In some circles, the word "diversity" is a pejorative – forever linked to allegedly unfair promotion of people of color over white people. But in today’s culture, ideals of diversity stretch beyond race; as I note in my book’s ninth chapter, “The Katrina Effect,” the lack of poverty coverage in news media can create a false understanding of who actually is poor or why, which in turn affects public policy discussion. Class difference is often as big a problem in America as race difference, in part because race is so often used as a shorthand for class (many stereotypes about people of color, including laziness and stupidity, are also stereotypes about the poor.) The other subject many fear to consider is white privilege; the benefits which still accrue to white people, who can avoid institutional prejudice. Because white people are discouraged from seeing their culture as racially distinct from mainstream culture, many find it difficult to see white privilege and see little need to promote diversity.
Merriam-Webster’s online dictionary defines this word as “an oversimplified opinion, prejudiced attitude, or uncritical judgment” of a group of people. The practiced eye will discover modern media is filled with these notions – from so-called “reality TV” shows centered on combative women of color and dysfunctional people from the South to political pundits making blanket statements about groups of people absent much proof. The mistake some people make in identifying prejudice is assuming the average person will always find such notions are always ugly and repellant. But many prejudices are attractive, because they simplify the world, offering others the chance feel superior. The primary challenge in deflating stereotypes is resisting those ideas we may find tempting ourselves.
The Free Dictionary defines this term as “one who is strongly partial to one's own group, religion, race, or politics and is intolerant of those who differ.” Turns out, bigotry comes in lots of flavors, from homophobes who fear and hate homosexuals to segregationists who think different races should live separately, chauvinists who believe men are superior to women, or nativists who exalt their countrymen above all foreigners. Bigotry is the spark which justifies prejudices, stereotypes and racism. But, tempting as it is to expand the definition of bigotry, the word itself has become so toxic – virtually no one would admit to being a “bigot” today – that it should be used sparingly, in only the most extreme situations.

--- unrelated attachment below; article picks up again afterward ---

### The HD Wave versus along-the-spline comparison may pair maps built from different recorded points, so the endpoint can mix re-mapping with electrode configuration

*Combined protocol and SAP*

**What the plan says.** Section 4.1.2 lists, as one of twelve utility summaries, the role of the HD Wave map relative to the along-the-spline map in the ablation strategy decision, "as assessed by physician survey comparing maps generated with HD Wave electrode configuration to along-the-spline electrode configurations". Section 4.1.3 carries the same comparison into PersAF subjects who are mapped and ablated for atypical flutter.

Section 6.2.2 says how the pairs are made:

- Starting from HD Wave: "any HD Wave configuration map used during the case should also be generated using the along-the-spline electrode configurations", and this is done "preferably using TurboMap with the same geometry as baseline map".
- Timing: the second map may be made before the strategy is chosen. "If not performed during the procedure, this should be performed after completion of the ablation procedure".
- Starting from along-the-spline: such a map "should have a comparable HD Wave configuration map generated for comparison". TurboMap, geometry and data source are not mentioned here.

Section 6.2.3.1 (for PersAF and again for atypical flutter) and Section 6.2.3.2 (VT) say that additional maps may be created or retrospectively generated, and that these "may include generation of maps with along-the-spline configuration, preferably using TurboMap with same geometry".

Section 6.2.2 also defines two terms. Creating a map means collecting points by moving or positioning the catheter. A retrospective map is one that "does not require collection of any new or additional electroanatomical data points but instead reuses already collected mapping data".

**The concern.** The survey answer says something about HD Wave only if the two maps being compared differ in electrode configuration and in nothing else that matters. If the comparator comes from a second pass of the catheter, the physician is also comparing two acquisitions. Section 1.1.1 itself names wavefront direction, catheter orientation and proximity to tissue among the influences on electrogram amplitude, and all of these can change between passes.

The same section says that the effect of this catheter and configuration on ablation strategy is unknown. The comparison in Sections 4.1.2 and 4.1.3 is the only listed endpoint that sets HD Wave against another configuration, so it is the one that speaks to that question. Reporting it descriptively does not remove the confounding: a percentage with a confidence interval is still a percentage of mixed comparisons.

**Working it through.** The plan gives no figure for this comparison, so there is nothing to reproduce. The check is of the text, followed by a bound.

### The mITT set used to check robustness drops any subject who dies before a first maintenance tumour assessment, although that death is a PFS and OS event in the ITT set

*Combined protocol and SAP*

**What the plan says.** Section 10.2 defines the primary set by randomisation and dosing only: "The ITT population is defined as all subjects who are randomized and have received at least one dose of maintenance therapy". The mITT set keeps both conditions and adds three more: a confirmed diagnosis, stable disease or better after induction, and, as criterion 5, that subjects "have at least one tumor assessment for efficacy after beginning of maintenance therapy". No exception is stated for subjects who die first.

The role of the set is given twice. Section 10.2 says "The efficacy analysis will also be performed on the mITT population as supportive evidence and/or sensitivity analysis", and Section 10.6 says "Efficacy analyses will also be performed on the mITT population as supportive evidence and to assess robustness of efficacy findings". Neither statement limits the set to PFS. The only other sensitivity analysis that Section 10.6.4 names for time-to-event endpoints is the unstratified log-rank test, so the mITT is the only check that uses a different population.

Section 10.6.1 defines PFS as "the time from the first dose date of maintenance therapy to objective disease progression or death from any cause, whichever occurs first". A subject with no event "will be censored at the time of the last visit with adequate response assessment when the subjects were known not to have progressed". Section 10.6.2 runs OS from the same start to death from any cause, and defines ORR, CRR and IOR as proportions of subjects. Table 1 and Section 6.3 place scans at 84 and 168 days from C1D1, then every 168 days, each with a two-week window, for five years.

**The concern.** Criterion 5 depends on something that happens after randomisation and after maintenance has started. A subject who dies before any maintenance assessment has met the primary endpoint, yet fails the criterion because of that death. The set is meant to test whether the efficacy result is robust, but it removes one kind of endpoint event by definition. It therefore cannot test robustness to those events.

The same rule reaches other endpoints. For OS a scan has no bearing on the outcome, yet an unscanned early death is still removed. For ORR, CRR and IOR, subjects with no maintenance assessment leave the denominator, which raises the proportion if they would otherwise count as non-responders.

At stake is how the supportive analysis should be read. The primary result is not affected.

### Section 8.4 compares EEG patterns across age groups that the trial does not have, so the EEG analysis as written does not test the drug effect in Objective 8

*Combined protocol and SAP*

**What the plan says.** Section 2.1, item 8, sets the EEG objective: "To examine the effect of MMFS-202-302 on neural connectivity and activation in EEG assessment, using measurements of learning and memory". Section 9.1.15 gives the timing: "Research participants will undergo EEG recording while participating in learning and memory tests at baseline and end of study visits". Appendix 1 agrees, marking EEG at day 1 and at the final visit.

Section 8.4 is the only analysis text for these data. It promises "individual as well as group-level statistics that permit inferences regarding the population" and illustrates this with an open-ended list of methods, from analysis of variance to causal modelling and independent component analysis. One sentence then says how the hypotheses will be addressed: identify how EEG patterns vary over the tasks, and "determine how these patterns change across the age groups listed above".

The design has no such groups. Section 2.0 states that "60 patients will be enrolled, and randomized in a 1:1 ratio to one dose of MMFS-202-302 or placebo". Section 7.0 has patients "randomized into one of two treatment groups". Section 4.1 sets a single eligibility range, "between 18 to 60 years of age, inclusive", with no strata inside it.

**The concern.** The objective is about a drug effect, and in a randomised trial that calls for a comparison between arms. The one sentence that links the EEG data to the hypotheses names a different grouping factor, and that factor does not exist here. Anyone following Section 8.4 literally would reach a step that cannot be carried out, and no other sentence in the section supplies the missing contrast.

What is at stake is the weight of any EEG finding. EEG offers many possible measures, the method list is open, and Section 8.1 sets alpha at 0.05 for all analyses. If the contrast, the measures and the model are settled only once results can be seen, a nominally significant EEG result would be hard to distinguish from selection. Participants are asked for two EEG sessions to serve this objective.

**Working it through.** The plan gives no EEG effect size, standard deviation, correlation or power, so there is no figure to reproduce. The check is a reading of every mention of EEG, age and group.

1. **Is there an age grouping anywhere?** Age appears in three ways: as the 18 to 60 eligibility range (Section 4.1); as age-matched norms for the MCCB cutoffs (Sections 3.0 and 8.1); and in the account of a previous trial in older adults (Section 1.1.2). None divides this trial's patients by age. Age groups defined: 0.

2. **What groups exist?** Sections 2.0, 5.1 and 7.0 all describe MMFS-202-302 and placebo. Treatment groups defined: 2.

Another word which is frequently overused when discussing prejudice and stereotypes. Merriam-Webster calls racism “a belief that race is the primary determinant of human traits and capacities and that racial differences produce an inherent superiority of a particular race,” but the fact is, there’s lots of racially-insensitive behavior which doesn’t fit that description. As I describe in my book’s introduction, people who are not racist often fall prey to prejudices; in fact, thinking that people must be racist to act on prejudice is what makes it so difficult to root out such behavior. Better to save the r-word for the very worst examples of racial prejudice, so we all remember that anyone can make the mistake of acting on stereotypes or unfair assumptions.
Once used long ago to describe white people, especially politicians, who whipped up racial hatred for personal gain, this term has been twisted in modern times to criticize people of color who make groundless accusations of racism towards similar ends. And while some members of minority groups have doubtless been guilty of this, some critics delight in applying the terms “race-baiter” and “race card” to just about anyone who suggests that non-white people may still face prejudice or unequal treatment in America, denying white privilege yet again. The title of my book, <em>Race-Baiter</em>, comes from Fox News Channel star Bill O’Reilly, who gave me that designation in 2008, ostensibly because of my work with the National Association of Black Journalists in helping expose inaccurate and unfair news coverage of black people. Which only proves that sometimes, in the right circumstances, being called a race-baiter isn’t such a bad thing, after all.